Is Germany the New Safe Haven?

Year-to-date, Germany stock funds have seen inflows of more than $15 billion.

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On Capitol Hill, a deal is finally in the works to avoid what would have been a catastrophic default by the U.S. Treasury, but investors still got spooked. Last week, stocks in the United States had their worst week of the year. The Dow Jones Industrial Average and S&P 500 both fell by about 4 percent on fears that the United States may not be able to finance its debts. In addition, investors have pulled more than $140 billion from money market funds since the second week of July, according to fund flow tracker EPFR Global. At the same time, investors sought safety in another large developed economy, Germany.

So far this year, investors have dumped more than $15 billion into German stock funds, according to EPFR. And $3 billion of those inflows came in just the last week, ending July 27. Meanwhile, U.S. stock funds have only seen only $5.5 billion in inflows year-to-date. That's a sharp drop from the beginning of May when cumulative net flows for the year peaked in the neighborhood of $35 billion, says Cameron Brandt, director of research at EPFR. "U.S. equities had a very strong start to the year … and that has eroded very rapidly," Brandt says. "And the money really seems to have switched into German equity funds."

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That's because Germany, while still potentially exposed to the ongoing sovereign debt crisis in some of the peripheral countries like Greece, has the strongest economy in the European Union. At times, it's hard to separate it from troubled Eurozone nations, as Germany remains on the hook for a large portion of the bailouts for those countries. But as one of Europe's leading exporters and the world's fifth-largest economy, Germany is viewed as more of a safe haven asset class, much as investments in the U.S. have been in the past. "It's worth noting, and I think it does reflect at least for the moment a sense that within the developed markets universe, Germany may be the best of a troubled bunch," Brandt says.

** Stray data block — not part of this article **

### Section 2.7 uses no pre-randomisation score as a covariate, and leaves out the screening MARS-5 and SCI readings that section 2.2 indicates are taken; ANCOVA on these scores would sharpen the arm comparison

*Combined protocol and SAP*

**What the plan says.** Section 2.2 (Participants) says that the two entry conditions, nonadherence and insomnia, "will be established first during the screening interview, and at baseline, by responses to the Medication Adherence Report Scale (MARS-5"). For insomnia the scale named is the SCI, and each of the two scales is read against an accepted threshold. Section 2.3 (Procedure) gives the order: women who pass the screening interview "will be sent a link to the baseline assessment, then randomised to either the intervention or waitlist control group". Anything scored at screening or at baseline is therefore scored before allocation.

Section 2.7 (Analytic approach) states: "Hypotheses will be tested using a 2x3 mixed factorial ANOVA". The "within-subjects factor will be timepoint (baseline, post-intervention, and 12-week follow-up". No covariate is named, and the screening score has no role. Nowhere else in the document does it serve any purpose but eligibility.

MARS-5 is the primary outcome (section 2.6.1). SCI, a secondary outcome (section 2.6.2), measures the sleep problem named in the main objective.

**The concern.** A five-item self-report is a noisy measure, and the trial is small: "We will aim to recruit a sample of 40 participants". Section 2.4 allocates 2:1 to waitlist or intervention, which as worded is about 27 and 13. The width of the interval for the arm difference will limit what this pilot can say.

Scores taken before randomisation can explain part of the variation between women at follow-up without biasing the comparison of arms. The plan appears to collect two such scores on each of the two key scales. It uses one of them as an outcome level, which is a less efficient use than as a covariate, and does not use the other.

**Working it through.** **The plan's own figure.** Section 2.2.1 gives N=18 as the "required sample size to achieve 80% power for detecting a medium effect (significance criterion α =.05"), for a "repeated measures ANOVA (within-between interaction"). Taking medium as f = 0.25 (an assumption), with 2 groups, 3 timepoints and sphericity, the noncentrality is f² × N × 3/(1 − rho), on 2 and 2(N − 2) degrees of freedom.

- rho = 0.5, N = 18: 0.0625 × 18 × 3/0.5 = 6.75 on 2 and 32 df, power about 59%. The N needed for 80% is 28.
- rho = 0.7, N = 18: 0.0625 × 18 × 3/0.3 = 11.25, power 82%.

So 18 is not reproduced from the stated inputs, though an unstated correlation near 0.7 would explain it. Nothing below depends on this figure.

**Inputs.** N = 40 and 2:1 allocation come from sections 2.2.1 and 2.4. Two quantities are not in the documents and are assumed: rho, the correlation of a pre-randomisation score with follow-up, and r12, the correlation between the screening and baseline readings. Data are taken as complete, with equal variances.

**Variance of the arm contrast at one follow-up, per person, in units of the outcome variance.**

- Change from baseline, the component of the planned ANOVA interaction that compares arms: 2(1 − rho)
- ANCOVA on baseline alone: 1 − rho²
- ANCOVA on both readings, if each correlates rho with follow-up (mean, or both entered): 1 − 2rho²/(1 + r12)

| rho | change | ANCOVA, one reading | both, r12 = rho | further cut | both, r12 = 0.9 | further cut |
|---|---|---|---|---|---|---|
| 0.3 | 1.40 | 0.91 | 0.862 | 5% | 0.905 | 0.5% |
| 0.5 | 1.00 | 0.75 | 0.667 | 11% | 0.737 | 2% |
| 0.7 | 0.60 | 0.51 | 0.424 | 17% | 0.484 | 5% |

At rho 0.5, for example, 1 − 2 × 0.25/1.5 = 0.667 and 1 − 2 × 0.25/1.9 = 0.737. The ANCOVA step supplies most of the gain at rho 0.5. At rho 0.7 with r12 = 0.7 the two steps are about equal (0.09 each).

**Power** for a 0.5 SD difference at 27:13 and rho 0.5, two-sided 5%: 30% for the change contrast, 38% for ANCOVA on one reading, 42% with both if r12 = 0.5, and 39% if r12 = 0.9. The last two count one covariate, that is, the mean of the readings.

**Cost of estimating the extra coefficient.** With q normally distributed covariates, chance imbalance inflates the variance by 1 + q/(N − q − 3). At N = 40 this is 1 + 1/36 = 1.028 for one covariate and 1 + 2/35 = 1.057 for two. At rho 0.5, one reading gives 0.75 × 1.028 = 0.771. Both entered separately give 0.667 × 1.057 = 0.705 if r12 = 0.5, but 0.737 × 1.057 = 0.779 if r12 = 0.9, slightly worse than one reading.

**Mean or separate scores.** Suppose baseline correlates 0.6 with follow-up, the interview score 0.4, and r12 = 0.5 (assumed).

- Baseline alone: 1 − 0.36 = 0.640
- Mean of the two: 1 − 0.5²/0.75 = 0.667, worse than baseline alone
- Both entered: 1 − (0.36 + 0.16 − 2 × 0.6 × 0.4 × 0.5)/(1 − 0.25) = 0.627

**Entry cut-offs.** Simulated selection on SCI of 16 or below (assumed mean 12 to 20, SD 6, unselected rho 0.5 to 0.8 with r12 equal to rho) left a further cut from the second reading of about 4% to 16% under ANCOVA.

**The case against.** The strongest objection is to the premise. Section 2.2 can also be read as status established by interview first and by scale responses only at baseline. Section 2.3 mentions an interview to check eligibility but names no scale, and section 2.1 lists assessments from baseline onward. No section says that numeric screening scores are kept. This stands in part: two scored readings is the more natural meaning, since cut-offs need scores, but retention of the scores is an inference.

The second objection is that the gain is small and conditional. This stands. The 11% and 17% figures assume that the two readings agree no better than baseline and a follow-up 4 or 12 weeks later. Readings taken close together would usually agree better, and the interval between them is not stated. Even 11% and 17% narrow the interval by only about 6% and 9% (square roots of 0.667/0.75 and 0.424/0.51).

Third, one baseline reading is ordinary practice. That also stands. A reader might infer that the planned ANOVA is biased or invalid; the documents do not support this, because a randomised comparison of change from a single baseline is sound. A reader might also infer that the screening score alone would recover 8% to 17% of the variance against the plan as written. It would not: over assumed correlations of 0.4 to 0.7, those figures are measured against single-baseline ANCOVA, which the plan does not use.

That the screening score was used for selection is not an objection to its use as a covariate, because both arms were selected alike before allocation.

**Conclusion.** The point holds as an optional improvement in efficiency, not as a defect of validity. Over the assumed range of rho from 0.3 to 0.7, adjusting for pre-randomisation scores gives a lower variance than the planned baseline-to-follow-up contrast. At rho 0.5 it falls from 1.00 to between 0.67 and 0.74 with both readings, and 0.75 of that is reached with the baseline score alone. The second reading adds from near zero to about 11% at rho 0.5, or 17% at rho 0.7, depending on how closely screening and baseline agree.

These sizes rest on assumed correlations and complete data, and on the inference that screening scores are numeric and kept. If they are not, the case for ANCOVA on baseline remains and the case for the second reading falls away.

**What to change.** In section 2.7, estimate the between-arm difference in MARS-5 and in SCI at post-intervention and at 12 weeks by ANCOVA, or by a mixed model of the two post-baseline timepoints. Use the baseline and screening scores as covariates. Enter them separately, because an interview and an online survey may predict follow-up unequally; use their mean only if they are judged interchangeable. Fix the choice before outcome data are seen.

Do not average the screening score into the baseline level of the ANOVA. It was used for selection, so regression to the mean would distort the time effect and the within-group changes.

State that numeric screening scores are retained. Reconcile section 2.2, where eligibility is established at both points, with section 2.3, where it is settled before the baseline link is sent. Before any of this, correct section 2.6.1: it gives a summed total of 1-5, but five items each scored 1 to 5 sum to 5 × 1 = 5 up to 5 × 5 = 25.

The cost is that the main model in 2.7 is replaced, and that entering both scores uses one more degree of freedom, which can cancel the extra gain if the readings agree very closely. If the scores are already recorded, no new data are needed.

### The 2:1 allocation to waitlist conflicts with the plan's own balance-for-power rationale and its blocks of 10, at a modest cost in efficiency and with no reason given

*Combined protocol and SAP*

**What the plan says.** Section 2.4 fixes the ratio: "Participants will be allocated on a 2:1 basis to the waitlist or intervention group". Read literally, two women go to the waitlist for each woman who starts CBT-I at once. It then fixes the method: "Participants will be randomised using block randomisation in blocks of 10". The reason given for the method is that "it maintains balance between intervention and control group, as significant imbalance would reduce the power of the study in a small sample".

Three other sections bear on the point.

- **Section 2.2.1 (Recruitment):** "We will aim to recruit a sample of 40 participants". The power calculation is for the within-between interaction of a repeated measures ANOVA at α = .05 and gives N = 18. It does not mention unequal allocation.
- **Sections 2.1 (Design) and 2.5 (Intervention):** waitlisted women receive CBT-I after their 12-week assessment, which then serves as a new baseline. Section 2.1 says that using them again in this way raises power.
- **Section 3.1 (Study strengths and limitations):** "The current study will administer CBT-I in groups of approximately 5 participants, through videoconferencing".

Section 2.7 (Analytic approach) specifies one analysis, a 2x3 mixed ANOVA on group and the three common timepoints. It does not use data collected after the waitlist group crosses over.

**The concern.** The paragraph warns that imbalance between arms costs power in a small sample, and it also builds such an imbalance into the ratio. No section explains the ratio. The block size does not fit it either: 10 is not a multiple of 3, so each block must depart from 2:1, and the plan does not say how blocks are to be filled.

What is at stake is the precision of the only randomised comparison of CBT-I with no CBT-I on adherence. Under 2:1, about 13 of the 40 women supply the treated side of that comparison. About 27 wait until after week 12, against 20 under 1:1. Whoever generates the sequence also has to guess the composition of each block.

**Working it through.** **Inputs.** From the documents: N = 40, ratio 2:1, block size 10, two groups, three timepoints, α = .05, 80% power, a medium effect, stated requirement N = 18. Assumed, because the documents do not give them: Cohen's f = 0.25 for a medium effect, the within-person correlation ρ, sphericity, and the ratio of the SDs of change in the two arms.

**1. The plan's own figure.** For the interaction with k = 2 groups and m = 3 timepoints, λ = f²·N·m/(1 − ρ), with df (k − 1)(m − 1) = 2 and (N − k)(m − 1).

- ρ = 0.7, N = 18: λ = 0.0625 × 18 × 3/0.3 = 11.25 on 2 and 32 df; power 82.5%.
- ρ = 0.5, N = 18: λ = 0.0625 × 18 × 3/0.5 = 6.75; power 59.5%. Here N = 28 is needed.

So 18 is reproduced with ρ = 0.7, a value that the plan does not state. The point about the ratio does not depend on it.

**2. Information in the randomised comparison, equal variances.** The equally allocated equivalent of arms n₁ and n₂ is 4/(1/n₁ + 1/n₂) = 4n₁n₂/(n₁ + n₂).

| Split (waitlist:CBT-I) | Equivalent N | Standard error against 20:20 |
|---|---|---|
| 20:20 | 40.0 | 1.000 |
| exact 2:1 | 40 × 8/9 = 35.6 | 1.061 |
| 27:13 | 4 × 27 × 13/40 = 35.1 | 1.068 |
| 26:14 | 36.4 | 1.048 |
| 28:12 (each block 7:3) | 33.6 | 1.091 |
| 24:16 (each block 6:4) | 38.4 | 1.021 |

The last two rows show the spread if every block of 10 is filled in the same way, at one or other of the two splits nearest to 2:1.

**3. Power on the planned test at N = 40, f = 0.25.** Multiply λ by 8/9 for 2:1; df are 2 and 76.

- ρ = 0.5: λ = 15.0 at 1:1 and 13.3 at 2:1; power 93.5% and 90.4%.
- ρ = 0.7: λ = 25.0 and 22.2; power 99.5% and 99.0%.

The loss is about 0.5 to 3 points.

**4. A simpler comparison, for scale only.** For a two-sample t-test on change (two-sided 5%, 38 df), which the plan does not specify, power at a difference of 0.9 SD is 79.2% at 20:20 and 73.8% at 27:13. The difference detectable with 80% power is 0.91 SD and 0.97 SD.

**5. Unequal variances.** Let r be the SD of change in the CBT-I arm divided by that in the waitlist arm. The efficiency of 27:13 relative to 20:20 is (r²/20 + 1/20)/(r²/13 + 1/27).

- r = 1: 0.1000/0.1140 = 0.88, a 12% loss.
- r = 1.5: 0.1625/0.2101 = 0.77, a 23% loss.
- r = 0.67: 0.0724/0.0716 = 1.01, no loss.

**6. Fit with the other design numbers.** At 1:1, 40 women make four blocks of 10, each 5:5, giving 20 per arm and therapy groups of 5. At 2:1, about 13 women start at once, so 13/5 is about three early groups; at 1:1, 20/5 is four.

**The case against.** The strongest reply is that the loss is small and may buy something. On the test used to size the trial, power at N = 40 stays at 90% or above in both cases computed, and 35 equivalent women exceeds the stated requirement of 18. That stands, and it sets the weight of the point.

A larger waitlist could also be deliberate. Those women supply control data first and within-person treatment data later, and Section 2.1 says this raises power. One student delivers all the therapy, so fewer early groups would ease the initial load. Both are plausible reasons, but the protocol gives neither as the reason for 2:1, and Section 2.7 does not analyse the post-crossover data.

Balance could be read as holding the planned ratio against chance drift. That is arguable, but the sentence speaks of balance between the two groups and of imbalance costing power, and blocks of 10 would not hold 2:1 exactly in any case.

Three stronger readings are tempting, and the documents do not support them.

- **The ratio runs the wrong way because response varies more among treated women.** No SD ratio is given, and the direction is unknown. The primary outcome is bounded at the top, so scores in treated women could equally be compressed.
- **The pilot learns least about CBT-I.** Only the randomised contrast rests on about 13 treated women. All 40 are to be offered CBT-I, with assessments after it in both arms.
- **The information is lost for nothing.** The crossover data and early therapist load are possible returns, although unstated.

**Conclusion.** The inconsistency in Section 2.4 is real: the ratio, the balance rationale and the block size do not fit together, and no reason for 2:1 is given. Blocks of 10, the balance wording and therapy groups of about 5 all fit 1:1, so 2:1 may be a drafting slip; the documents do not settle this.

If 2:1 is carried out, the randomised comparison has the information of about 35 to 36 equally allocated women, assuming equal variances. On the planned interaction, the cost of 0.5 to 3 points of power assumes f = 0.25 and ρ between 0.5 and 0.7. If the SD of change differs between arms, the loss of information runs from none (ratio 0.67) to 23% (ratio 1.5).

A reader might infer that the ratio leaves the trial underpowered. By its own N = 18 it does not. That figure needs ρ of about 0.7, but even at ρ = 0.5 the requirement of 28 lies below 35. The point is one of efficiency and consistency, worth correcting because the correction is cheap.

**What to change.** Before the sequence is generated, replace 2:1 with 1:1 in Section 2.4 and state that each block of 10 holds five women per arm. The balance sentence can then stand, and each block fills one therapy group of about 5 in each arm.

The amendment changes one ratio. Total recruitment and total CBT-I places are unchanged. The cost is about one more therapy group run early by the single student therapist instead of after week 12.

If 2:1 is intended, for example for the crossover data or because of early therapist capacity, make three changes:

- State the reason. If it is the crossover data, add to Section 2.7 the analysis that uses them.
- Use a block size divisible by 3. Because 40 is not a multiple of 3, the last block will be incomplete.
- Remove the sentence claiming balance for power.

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However, the movement may only be temporary. Brandt notes that most of the recent flood of money has been invested in passively managed Germany stock exchange-traded funds (ETFs). That could signal investors looking for only a short-term safe haven as ETFs are much more liquid than mutual funds, meaning investors can quickly move their money in and out, Brandt says.

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Going forward, Brandt says this may only be a short-term phenomenon as Congress resolves the debt ceiling fight and the spotlight moves back to the debt problems in Europe. But if a major ratings agency such as Standard & Poor's decides to strip the United States of its pristine AAA rating anytime in the near future, Brandt says he wouldn't be surprised to see more money flow back into German stock funds.

Twitter: @benbaden